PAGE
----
Reckless driving charges dropped against Yasiel Puig

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This says more about the legal standard for reckless driving in Florida than it says about the safety of Yasiel Puig’s driving, but be it known that the reckless driving charges against him have been dropped. From WVZN-TV in Florida:

The State Attorney’s Office will not pursue areckless driving charge against Dodger’s outfielder Yasiel Puig, after the MLB star was clocked doing 110 mph across Alligator Alley in late December.

Prosecutors say the speed, while excessive, by itself is not enough to support a charge of reckless driving.

Apparently there need to be aggravating factors beyond just speed to support a reckless driving charge in Florida, and there was no evidence that he was weaving or taking risks beyond going 110 m.p.h. Kind of surprising — a lot of states deem certain speeds to be reckless no matter how straight and steady you’re keeping it on the road — but Florida isn’t like everyplace else.

Here’s hoping, however, that Puig nonethless sticks to his plan to have someone else do his driving for him. Or, short of that, slows the hell down.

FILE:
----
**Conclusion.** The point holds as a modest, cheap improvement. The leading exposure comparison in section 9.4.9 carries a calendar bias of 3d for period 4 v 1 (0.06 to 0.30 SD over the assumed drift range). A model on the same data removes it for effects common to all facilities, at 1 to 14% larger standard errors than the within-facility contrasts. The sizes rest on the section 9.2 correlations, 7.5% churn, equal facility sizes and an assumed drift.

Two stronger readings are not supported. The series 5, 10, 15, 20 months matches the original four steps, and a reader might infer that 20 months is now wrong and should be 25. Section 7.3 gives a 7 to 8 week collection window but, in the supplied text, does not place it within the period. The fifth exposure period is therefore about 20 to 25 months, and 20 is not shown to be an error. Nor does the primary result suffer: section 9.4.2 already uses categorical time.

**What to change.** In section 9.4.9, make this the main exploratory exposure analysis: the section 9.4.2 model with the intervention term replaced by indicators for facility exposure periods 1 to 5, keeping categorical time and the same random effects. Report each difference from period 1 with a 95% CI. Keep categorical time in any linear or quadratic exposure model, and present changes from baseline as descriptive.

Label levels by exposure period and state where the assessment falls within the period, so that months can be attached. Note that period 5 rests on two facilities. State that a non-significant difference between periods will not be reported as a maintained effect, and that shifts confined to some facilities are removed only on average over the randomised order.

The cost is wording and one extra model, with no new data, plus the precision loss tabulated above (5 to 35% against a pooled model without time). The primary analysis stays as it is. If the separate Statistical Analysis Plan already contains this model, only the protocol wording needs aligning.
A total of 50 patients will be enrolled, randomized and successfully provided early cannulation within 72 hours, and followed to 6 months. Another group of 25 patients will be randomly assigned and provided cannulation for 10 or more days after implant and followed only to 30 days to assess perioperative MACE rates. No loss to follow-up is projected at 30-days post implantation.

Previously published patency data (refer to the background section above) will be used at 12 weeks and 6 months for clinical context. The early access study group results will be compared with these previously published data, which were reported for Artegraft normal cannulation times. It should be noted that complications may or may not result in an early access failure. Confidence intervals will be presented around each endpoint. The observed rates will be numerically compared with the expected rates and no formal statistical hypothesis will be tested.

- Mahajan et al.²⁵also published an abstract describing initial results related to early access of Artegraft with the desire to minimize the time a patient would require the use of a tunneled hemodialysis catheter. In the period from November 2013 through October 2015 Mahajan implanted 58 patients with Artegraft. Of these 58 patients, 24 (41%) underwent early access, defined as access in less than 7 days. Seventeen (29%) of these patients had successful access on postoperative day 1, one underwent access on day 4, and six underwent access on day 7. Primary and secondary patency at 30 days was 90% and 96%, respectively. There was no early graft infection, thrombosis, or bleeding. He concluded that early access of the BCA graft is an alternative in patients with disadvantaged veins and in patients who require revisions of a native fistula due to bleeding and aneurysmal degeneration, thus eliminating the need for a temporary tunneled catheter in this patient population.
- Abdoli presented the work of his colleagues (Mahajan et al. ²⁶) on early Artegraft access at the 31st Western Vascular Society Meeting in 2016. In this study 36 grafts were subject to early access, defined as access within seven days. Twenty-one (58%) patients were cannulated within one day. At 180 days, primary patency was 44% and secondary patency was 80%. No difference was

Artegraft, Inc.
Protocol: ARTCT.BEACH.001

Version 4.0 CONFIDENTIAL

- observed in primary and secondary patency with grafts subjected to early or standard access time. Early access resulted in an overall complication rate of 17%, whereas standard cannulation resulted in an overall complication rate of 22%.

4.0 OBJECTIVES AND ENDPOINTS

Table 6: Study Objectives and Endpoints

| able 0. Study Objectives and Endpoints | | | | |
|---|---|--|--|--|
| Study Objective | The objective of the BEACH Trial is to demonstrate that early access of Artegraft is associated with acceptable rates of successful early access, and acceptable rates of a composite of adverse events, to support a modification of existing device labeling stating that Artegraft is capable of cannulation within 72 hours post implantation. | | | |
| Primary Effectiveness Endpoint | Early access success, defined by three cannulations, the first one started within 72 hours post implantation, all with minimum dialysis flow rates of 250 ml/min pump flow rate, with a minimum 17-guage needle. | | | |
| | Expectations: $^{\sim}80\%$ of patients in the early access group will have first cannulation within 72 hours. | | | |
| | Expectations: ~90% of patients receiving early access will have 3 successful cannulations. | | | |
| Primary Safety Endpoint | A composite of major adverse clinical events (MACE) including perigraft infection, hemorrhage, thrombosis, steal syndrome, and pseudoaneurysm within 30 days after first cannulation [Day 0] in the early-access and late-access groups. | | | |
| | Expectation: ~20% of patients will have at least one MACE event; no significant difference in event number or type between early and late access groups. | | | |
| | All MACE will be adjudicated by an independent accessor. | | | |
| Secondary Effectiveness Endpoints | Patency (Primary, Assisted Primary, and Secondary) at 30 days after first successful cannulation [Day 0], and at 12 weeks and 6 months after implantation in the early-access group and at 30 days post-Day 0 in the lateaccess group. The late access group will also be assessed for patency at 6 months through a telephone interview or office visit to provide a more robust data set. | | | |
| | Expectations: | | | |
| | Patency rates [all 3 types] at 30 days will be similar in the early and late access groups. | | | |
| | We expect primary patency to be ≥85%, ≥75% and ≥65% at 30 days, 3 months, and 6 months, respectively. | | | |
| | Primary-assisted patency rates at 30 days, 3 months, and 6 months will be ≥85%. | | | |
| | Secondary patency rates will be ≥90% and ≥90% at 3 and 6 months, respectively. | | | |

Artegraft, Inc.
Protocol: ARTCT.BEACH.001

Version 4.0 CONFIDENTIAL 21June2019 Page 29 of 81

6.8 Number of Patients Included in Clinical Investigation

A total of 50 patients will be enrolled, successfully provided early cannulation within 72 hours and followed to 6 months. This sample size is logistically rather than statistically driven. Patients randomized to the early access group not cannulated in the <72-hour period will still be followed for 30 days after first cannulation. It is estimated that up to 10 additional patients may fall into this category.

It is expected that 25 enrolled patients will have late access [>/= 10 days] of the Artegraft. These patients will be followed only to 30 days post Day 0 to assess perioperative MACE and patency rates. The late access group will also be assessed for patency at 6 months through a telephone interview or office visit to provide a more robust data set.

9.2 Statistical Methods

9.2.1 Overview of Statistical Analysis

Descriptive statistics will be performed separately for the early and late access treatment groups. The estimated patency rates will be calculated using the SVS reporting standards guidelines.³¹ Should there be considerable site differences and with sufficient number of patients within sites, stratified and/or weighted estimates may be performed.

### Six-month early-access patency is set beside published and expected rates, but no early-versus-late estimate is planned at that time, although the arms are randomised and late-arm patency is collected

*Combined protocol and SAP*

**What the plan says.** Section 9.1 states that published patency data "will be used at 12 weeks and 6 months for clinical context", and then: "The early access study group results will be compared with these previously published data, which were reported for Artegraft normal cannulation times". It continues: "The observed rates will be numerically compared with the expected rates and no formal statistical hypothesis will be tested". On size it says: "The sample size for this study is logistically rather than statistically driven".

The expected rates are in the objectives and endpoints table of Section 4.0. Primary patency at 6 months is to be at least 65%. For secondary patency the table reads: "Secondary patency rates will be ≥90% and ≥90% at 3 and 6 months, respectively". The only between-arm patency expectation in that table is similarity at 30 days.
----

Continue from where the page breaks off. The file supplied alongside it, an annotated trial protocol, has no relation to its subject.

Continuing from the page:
(h/t Big League Stew)

Rockies acquire Zac Rosscup from Cubs

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The Rockies announced a minor swap of relief pitchers on Monday evening. The Cubs sent lefty Zac Rosscup to the Rockies in exchange for right-hander Matt Carasiti.

Rosscup, 29, was designated for assignment by the Cubs last Thursday. He spent only two-thirds of an inning in the majors this year and has a 5.32 career ERA across 47 1/3 innings. Rosscup has spent most of the season with Triple-A Iowa, posting a 2.60 ERA in 27 2/3 innings.

Carasiti, 25, spent 15 2/3 innings in the majors last year, putting up an ugly 9.19 ERA. With Triple-A Albuquerque this season, he compiled a 2.37 ERA and a 43/13 K/BB ratio in 30 1/3 innings.

U.S. Court of Appeals affirms ruling that the minor leagues are exempt from federal antitrust law

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The Associated Press reported that on Monday, the U.S. Court of Appeals for the 9th Circuit affirmed a district court ruling which holds that the minor leagues are exempt from federal antitrust law, just like the major leagues.

In 2015, four minor leaguers sued Major League Baseball, alleging that MLB violated antitrust laws with its hiring and employment policies. They accused MLB of “restrain[ing] horizontal competition between and among” franchises and “artificially and illegally depressing” the salaries of minor league players.

The U.S. Court of Appeals said the players failed to state an antitrust claim, as the Curt Flood Act of 1998 exempted Minor League Baseball explicitly from antitrust laws.

This case is separate from the Aaron Senne case in which Major League Baseball is accused of violating the Fair Labor Standards Act. That case was recertified as a class action lawsuit in March. In December, Major League Baseball established a political action committee (PAC), which came months after two members of Congress sought to change language in the FLSA so that minor league players could continue to be paid substandard wages.